Notes to document:
  • James G. Birney, removed with his family to Lower Saginaw (now Bay City) about 1842, and partnered in the Saginaw Bay Company, with James Fraser and Daniel Fitzhugh, which laid out the plat for village of Lower Saginaw. At that time it comprised an area on the east bank of the Saginaw River that is approximately represented by area of downtown Bay City.
  • Miss Fitzhugh, first names is Elizabeth, whe was James G. Birney's second wife, and the sister of Dr. Daniel Fitzhugh, of Livingston Co., N.Y., who was among the first investors of property in early Michigan, and was the largest land owner in the Saginaw Valley during its early settlement period.
  • Reference to youngest son in school at Eagleswood. This is Fitzhugh Birney, born Birney's second wife Elizabeth Fitzhugh.
  • Muskellonge (meaning) a large game fish, of the pike family.
  • The full book (digitized) may be read at [Google Books]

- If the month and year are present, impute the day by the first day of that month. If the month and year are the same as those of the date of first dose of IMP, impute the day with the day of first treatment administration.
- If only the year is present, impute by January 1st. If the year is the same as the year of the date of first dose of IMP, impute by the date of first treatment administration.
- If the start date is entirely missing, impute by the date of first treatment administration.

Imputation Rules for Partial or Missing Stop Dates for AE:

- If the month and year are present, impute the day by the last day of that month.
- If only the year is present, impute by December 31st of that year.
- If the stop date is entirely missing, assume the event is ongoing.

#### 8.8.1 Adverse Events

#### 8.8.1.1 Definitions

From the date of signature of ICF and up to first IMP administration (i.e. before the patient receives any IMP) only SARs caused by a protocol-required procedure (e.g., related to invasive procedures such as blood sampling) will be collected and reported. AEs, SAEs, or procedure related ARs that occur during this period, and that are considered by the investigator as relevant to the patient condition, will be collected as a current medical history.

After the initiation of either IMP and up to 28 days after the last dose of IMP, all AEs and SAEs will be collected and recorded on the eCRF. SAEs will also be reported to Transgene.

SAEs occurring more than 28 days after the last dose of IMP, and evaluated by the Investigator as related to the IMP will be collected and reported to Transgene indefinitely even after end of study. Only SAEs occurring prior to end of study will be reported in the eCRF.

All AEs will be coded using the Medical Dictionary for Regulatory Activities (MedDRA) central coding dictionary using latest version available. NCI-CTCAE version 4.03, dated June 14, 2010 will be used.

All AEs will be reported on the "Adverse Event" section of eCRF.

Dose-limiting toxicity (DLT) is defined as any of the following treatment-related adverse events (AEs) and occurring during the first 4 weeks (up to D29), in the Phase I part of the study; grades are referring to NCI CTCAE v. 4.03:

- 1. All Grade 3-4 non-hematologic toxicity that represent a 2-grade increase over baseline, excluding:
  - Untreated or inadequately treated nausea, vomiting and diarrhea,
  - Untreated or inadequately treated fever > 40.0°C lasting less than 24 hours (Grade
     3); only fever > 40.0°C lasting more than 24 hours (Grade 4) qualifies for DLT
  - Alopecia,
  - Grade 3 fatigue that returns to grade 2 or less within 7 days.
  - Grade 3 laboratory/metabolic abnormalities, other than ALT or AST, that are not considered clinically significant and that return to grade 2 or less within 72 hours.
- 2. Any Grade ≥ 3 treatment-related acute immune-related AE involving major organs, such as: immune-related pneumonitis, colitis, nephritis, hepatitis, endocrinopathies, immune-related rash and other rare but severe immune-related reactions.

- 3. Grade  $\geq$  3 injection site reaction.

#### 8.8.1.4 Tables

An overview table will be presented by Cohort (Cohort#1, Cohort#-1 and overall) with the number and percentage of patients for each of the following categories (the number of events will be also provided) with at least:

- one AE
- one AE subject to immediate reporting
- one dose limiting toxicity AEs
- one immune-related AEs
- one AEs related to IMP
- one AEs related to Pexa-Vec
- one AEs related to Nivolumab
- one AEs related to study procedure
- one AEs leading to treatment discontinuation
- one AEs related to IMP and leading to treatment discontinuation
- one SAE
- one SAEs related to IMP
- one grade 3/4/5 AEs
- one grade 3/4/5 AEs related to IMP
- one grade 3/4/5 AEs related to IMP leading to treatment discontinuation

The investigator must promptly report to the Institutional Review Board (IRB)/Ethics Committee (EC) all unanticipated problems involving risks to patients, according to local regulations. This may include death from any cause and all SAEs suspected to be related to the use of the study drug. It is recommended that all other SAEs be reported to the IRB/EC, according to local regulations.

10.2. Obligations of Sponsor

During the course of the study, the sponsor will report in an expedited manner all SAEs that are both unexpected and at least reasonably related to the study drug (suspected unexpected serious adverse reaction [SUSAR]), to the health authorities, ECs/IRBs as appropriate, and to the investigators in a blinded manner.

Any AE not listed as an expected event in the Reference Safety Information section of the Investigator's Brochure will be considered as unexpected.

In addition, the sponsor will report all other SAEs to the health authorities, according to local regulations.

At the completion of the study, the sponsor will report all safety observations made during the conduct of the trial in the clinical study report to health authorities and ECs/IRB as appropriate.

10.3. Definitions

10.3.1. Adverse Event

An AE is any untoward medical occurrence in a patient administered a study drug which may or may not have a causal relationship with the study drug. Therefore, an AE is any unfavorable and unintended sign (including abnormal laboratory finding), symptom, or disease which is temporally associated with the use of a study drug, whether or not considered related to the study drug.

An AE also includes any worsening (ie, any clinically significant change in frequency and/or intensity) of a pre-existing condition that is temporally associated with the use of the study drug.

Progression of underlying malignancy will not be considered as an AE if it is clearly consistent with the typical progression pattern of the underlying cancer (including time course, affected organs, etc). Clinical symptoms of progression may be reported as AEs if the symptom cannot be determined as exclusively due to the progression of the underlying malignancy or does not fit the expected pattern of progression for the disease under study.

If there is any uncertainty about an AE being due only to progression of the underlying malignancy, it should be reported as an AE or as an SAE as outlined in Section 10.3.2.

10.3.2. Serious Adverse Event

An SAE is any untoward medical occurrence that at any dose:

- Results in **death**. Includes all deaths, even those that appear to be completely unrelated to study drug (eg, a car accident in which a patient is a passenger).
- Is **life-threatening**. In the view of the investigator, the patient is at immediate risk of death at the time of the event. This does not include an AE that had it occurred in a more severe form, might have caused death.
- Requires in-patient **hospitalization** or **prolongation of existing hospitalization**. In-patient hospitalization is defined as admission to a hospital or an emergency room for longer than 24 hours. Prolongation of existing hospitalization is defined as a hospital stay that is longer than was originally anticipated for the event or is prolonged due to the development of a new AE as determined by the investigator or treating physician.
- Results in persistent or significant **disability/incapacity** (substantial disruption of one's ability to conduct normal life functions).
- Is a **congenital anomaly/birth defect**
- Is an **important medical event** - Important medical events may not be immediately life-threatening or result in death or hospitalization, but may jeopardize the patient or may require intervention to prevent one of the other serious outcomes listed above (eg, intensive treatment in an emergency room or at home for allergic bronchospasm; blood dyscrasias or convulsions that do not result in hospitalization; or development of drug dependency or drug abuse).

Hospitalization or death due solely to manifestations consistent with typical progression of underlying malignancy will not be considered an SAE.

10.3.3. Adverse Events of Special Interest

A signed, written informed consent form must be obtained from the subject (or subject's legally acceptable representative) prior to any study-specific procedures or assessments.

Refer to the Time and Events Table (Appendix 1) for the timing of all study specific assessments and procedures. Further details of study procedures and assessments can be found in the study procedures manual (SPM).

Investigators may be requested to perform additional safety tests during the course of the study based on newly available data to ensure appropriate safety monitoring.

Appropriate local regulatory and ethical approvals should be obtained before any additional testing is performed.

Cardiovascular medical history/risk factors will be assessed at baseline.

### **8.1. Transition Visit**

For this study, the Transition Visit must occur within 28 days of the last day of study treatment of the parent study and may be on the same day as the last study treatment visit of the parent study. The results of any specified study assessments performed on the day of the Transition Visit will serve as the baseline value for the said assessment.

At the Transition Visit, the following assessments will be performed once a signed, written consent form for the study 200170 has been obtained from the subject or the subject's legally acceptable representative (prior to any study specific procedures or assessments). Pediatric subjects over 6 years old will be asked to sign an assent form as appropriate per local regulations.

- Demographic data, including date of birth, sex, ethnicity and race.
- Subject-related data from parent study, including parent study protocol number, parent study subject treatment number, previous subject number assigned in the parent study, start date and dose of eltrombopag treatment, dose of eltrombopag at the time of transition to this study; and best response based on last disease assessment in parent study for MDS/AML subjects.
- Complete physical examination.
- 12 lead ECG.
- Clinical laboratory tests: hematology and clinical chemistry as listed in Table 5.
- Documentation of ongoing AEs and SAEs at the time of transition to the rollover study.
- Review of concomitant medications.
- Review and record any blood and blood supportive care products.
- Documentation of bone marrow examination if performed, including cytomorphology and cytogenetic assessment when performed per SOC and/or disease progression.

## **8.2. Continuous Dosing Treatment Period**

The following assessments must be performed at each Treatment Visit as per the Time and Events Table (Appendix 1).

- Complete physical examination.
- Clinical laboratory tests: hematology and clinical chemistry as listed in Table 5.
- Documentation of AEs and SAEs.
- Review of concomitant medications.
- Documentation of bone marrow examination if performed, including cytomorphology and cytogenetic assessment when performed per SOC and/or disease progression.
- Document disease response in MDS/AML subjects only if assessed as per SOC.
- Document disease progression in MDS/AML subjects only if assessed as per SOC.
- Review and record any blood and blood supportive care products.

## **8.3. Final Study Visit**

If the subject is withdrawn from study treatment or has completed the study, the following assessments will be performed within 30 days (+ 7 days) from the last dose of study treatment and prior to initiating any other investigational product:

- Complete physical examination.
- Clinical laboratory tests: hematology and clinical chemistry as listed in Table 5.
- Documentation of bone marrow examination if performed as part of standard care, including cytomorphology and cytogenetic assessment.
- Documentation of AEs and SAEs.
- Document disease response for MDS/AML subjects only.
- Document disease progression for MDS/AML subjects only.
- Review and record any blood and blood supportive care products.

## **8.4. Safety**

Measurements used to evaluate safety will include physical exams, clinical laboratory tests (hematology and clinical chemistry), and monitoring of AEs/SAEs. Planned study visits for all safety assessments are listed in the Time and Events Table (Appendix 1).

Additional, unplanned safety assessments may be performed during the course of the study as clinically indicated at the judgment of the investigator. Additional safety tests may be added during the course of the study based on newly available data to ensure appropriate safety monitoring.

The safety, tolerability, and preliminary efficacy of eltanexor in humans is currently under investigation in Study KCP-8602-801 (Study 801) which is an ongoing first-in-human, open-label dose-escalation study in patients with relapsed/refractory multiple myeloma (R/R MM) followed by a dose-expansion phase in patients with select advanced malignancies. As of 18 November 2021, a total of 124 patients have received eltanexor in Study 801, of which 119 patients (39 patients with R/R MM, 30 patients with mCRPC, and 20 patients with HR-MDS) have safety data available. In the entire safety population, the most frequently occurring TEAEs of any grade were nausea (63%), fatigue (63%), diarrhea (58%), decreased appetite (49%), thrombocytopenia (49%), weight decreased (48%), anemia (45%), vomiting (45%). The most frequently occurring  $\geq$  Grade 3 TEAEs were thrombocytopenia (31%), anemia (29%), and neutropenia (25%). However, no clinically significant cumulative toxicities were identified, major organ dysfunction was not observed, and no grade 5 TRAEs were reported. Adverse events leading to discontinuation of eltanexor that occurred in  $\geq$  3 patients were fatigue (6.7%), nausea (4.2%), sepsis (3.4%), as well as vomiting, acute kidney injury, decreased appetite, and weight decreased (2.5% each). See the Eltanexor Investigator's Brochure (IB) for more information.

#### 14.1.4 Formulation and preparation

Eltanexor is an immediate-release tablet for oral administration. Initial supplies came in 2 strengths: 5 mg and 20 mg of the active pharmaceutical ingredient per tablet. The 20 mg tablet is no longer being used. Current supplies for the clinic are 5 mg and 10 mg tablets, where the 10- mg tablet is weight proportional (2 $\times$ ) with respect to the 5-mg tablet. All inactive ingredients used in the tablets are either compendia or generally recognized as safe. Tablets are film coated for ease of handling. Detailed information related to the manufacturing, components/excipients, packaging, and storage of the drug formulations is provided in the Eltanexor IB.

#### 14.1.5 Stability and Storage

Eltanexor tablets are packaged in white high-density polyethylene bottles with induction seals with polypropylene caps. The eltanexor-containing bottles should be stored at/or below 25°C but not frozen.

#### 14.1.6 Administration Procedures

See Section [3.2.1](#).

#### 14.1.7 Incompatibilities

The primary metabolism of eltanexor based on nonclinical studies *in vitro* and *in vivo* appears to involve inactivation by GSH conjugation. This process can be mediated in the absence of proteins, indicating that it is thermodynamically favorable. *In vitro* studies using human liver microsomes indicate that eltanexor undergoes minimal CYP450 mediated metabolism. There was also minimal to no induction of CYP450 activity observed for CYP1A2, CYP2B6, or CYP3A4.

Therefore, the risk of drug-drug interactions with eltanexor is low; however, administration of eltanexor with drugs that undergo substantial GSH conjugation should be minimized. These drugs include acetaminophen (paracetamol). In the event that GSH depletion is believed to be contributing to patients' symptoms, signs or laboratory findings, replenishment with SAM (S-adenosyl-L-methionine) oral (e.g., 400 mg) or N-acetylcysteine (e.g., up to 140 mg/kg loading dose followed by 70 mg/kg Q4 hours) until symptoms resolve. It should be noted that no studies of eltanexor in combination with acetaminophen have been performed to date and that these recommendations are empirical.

Birney family
    Birney, William
  • People Referenced
    Birney, Florence B. (dau.)
    Birney, James G. (subject)
    Birney, William (son)
    Chase, Salmon P.
    Fitzhugh, Elizabeth (2nd-wife)
    Lewis, Samuel
    Smith, Gerrit
    Smith, Nancy Mrs.
    Weld, Theodore D.
    Subjects Referenced
    Bay City, MI
    Civl war
    Eaglewood, NJ
    New York, NY
    Perth Amboy, NJ
    Saginaw River, MI
    Slavery (anti)
    Internet References

    Gerrit Smith

    [Biography] New York History Net.
    [Article] by local author and historian, Dave Rogers, on Gerrit's connection to Bay City, MI, through his relationship with James G. Birney.
    WRITINGS: History As It Was Written Then.